Figure 7.8, Identified categories of focus related to data visualization

Moien Giashi’s study plan for learning data visualization was therefore based on the three identified categories. Starting with the data visualization process topics, the courses were used as introductory material for learning about background information, overview of concepts, and general introduction into working methodologies. In the second stage, Moien focused on specific software skills. All the relevant courses were surveyed and different data visualization software was identified (Figure 7.9).

Vertical bar chart identifying the number of courses available per software category: Drupal 7 (1 course), Excel (4 courses), LiveCharts (1 course), PowerBI (1 course), Tableau (9 courses), Visual Studio (1 course), Visualization with R (1 course)
Figure 7.8 Identified number of courses available per software category relating to data visualization

The courses available for each software category relating to data visualization throughout LinkedIn Learning were identified. While a range of software was introduced, the two major tools include Excel and Tableau, with Tableau having a greater number of available courses. Moien therefore decided to focus on learning Tableau as the main data visualization platform in his investigation and decided to use the Excel courses as reference to complement learning as required.

Pedagogical Considerations

The framework identified in this case was developed in order to facilitate and ensure efficient use of LinkedIn Learning’s resources in student-led independent studies. It can be used for examining, organizing, and using LinkedIn Learning’s resources on specific topics. The framework can be used to determine the suitability of a topic in relation to available resources, to determine feasible areas of focus as relating to a specific topic, and to develop a study plan for undertaking independent courses. The need for this tool arises from the breadth of topics and resources available in LinkedIn Learning while acknowledging the effort required to search for and collect resources effectively. In the experience of the authors, the development of the framework assisted in evaluation of topics and in expediting the process of study plan development, ensuring the quality of independent studies.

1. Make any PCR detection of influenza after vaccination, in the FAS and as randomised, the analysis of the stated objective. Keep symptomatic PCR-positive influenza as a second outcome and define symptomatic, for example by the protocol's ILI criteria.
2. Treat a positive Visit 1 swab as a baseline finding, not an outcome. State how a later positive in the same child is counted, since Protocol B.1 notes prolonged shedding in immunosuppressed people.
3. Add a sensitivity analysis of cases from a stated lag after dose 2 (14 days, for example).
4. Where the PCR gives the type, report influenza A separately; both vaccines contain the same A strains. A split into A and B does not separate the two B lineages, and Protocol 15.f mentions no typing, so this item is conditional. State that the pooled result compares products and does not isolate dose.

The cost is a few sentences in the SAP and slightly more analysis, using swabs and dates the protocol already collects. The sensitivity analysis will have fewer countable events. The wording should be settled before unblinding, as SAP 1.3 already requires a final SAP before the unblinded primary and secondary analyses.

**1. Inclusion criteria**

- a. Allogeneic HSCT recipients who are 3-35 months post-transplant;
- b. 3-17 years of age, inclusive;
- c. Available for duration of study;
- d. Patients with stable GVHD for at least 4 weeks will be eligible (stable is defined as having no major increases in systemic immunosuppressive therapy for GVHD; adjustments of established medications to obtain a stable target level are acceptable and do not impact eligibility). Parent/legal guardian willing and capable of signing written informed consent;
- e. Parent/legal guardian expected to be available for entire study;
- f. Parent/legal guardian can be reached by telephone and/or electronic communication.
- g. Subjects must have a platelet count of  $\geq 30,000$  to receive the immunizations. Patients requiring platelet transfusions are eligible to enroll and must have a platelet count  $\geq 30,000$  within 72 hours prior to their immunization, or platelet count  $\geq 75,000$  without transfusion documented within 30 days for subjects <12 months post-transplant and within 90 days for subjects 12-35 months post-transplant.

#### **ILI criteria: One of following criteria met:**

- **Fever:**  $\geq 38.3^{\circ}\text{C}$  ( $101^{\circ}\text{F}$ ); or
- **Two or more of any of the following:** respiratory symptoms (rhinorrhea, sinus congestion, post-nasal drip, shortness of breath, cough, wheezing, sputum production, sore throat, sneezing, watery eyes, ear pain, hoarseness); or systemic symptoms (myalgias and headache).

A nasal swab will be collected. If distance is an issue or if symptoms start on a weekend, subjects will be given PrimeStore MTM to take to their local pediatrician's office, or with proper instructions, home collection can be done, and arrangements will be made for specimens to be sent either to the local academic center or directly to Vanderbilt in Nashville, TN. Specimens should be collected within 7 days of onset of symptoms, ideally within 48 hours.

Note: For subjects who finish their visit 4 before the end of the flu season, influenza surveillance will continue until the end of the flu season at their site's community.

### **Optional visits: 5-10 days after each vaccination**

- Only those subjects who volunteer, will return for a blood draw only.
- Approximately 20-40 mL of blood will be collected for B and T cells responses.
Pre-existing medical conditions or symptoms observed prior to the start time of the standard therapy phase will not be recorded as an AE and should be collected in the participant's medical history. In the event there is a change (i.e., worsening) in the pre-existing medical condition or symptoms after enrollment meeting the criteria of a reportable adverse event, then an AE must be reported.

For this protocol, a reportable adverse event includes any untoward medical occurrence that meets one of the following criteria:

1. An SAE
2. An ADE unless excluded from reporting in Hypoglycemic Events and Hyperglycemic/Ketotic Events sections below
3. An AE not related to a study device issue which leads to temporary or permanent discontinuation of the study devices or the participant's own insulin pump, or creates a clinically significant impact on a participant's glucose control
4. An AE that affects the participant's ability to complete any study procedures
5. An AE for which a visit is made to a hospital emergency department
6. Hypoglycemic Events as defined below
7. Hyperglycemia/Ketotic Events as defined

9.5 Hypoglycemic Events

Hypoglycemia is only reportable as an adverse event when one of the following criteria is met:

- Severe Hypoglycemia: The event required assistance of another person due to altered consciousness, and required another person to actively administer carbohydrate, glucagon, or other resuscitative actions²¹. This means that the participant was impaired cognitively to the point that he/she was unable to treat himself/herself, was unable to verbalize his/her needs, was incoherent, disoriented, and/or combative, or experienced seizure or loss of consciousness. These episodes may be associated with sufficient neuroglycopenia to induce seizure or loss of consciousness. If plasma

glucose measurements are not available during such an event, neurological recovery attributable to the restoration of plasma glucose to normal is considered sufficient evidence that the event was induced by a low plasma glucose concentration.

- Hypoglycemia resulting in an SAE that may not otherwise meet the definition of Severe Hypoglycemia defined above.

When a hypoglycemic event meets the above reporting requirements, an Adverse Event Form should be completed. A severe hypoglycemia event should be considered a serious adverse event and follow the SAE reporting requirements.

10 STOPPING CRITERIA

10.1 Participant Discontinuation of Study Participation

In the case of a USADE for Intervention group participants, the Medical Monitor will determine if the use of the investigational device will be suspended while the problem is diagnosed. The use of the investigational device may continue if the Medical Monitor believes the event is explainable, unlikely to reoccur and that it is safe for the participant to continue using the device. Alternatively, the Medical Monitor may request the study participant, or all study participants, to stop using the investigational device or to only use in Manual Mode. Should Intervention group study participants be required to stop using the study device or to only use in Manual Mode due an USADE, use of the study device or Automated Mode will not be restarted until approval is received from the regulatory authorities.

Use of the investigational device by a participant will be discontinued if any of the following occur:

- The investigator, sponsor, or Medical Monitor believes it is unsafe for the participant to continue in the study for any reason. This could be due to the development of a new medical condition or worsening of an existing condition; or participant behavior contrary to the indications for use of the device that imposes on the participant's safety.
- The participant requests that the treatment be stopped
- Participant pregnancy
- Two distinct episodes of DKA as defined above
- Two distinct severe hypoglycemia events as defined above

Facilitating student-led learning is important for post-graduate studies as it promotes reflection and critical thinking and increases motivation through empowerment. With an overall framework for making online resources more accessible, it is anticipated that students will be encouraged to undertake self-directed and independent courses in their studies. It was demonstrated in this case that the efficacy of student-directed courses can be increased with the accessible and coherent fundamental knowledge base offered by LinkedIn Learning. The increased accessibility can have direct benefits to individual research projects and can fill gaps in the lack of available specialty post-graduate courses.

It was demonstrated in this case that the structure of student-led courses, together with available LinkedIn Learning resources, can play a large part in the improving quality of student engagement. The large range of available topics makes it ideal for experimenting with new topics and supplementing existing professional and educational endeavours. The use of LinkedIn Learning in independent-study curriculum development assisted in making independent studies more accessible and improving the quality of the experience for independent students. It is anticipated that student-led studies can act as a test bed for generating new knowledge, leading to new curriculum development in universities. LinkedIn Learning’s extensive topics and well-versed resources are a reliable starting point for this endeavour.


There is a need to highlight the importance of independent research and individual learning. A large part of the independent research process is creating an individualized learning plan to manage the wealth of resources available through LinkedIn Learning. Through the authors’ experiences, it became clear that creating a comprehensive and coherent framework for assessing and accessing foundational knowledge allowed independent research and reading courses to become more accessible and manageable. The authors have created a framework for students partaking in an independent research or individual learning program that allows them to efficiently create a body of dependable and comprehensive foundational knowledge regardless of the subject matter. The authors found that the use of the framework made independent studies and research more inviting and accessible.